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U.S. Air Force Senior Airman Xiara Mercado stands at Pearl Harbor, Hawaii. Photo: Xiara Mercado via AP

America in 2019: 13 days after El Paso, Latinos are increasingly vocalizing their fear of attacks motivated by their race, ethnicity and culture.

What they're saying: “It’s really hard to be alive as an immigrant right now and to not be sick and exhausted,” Karla Cornejo Villavicencio told the N.Y. Times. “It feels like being hunted.”

Why it matters: This political climate is egged on by President Trump's rhetoric against Mexicans and others.

  • Trump tweeted in January: "More troops being sent to the Southern Border to stop the attempted Invasion of Illegals, through large Caravans, into our Country."
  • And last June: "We cannot allow all of these people to invade our Country."
  • Trump in 2015: "The Mexican Government is forcing their most unwanted people into the United States. They are, in many cases, criminals, drug dealers, rapists, etc.”

The El Paso shooter wrote in his manifesto: "This attack is a response to the Hispanic invasion of Texas."

The result: Latinos, most of whom are U.S.-born, are afraid, as a powerful USA Today story shows.

  • “As we saw, it didn’t really matter if you were a citizen or not when people were getting shot up ... It was primarily that hatred against Latinos, specifically Mexican Americans, and that was very clear in the manifesto written by the shooter.”— Angélica Cesar, Arizona
  • "Parents, even kids, get scared because they don't know how it's going to be when they go back to school." — Luis Espinoza, Mississippi
  • “I’m definitely angry. I’m angry … because this is the manifestation of the hate speech that was unleashed in our political arena and has just been poisoning our community from the top down." — La Lisa Hernandez, Texas

The bottom line: “I don’t think you could ever imagine something like this happening,” Mario Carrillo of Austin told the Washington Post. “But I feel like you’d be hard-pressed to say it’s surprising, given the rhetoric.”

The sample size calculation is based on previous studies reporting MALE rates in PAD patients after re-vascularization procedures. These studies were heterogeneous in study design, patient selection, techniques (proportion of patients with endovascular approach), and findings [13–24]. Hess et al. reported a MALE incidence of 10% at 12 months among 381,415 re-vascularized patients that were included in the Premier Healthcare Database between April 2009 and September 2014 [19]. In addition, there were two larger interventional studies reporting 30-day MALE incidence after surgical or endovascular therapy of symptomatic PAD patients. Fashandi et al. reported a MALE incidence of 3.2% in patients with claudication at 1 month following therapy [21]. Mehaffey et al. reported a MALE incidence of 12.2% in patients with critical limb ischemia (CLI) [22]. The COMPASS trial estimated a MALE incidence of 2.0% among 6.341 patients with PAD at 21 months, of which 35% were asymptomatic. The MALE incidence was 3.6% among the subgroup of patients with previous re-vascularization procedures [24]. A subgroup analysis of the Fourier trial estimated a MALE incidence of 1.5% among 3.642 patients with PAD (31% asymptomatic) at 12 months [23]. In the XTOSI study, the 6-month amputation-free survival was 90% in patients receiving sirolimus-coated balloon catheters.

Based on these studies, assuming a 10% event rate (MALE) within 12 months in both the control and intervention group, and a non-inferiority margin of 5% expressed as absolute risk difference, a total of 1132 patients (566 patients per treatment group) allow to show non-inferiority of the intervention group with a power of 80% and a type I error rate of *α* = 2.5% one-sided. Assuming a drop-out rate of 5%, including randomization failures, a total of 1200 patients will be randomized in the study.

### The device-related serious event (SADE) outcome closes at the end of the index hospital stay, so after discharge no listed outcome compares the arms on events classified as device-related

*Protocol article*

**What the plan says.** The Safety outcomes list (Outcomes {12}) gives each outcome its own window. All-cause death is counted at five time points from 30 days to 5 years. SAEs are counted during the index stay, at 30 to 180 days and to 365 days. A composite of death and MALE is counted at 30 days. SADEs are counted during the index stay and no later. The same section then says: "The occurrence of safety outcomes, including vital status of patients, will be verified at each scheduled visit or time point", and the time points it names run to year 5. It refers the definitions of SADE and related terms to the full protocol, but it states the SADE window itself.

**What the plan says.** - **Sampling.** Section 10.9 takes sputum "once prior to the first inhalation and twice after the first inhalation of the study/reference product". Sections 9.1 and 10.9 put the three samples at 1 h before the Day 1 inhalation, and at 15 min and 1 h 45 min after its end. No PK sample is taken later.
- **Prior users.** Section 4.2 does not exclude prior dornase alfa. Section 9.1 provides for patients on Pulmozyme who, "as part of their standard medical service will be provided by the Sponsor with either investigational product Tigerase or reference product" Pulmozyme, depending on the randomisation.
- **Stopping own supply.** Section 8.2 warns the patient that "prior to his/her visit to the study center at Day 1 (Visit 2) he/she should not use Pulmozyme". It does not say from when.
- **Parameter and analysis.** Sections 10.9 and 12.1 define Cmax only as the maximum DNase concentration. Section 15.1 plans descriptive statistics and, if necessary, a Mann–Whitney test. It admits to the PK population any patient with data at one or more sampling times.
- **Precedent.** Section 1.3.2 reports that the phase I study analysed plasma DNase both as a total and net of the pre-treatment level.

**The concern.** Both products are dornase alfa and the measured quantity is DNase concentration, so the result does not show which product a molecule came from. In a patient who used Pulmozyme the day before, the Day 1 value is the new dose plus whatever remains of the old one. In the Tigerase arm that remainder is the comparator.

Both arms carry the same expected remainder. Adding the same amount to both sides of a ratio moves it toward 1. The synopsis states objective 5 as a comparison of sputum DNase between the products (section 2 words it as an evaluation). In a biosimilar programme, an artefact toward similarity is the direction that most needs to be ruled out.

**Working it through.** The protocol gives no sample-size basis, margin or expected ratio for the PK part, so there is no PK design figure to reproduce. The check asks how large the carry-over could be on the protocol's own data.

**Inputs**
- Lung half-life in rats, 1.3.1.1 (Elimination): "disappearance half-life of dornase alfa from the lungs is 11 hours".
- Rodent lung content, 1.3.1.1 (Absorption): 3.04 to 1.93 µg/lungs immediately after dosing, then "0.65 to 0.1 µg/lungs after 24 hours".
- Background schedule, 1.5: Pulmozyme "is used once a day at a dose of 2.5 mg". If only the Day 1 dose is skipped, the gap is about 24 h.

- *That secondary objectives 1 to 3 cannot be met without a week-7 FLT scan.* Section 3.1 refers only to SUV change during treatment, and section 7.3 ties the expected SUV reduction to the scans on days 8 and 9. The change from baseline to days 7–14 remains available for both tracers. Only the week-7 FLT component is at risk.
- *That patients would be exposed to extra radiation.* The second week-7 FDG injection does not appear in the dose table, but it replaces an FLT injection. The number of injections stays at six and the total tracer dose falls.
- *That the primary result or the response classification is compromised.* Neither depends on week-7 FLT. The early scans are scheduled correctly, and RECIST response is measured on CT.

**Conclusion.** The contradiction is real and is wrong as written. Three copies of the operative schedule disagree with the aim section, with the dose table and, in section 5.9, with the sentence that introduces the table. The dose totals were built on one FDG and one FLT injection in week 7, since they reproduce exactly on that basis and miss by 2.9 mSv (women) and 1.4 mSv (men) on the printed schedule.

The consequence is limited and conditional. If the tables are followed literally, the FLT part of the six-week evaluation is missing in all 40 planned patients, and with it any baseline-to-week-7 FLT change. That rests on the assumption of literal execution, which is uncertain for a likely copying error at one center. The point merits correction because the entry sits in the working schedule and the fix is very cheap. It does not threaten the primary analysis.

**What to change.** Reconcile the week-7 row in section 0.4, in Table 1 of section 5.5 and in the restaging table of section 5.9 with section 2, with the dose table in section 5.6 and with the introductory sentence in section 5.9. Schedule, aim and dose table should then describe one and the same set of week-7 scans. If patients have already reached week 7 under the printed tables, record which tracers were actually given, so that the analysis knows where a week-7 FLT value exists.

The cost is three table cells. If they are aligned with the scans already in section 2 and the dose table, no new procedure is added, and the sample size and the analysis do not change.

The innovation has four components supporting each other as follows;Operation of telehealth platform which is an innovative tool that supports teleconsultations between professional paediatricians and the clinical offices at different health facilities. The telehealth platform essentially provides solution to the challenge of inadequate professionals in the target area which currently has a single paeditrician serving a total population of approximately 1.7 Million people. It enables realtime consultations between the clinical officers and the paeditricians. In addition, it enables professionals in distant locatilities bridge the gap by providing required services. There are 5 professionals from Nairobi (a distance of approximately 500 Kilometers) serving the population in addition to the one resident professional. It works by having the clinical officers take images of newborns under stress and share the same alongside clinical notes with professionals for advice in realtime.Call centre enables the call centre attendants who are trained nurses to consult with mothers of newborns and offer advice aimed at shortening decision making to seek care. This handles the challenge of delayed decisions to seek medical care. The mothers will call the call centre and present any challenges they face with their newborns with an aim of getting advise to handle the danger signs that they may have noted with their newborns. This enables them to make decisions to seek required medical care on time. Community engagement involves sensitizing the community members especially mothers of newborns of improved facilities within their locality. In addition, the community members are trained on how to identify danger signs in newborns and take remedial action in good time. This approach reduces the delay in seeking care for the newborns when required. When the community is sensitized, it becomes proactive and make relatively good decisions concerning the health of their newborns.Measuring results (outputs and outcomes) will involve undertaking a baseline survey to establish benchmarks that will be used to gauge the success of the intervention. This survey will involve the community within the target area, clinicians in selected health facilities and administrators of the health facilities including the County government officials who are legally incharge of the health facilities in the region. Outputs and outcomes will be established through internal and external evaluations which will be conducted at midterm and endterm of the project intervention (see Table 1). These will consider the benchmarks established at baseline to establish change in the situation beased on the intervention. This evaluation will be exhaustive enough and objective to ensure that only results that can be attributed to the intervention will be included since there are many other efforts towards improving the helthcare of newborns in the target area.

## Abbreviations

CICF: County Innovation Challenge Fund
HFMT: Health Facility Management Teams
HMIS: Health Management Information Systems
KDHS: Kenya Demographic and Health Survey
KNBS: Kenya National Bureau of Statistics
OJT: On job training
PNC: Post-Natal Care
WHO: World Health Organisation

Go deeper

Updated 1 hour ago - Politics & Policy

Coronavirus dashboard

Illustration: Sarah Grillo/Axios

  1. Health: Coronavirus deaths reach 4,000 per day as hospitals remain in crisis mode — CDC warns highly transmissible coronavirus variant could become dominant in U.S. in March.
  2. Politics: Biden says, "We will manage the hell out of" vaccine distribution — Biden taps ex-FDA chief to lead Operation Warp Speed amid rollout of COVID plan — Widow of GOP congressman-elect who died of COVID-19 will run to fill his seat.
  3. Vaccine: Battling Black mistrust of the vaccines"Pharmacy deserts" could become vaccine deserts — Instacart to give $25 to shoppers who get vaccine.
  4. Economy: Unemployment filings explode againFed chair: No interest rate hike coming any time soon —  Inflation rose more than expected in December.
  5. World: WHO team arrives in China to investigate pandemic origins.

NRA declares bankruptcy, says it will reincorporate in Texas

Wayne LaPierre of the National Rifle Association (NRA) speaks during CPAC in 2016. Photo: Saul Loeb/AFP via Getty Images

The National Rifle Association said Friday it has filed for Chapter 11 bankruptcy and will seek to reincorporate in Texas, calling New York, where it is currently registered, a "toxic political environment."

The big picture: The move comes just months after New York Attorney General Letitia James filed a lawsuit to dissolve the NRA, alleging the group committed fraud by diverting roughly $64 million in charitable donations over three years to support reckless spending by its executives.

3 hours ago - Politics & Policy

Biden: "We will manage the hell out of" vaccine distribution

Joe Biden. Photo: Chip Somodevilla / Getty Images

President-elect Joe Biden promised to invoke the Defense Production Act to increase vaccine manufacturing, as he outlined a five-point plan to administer 100 million COVID-19 vaccinations in the first months of his presidency.

Why it matters: With the Center for Disease Control and Prevention warning of a more contagious variant of the coronavirus, Biden is trying to establish how he’ll approach the pandemic differently than President Trump.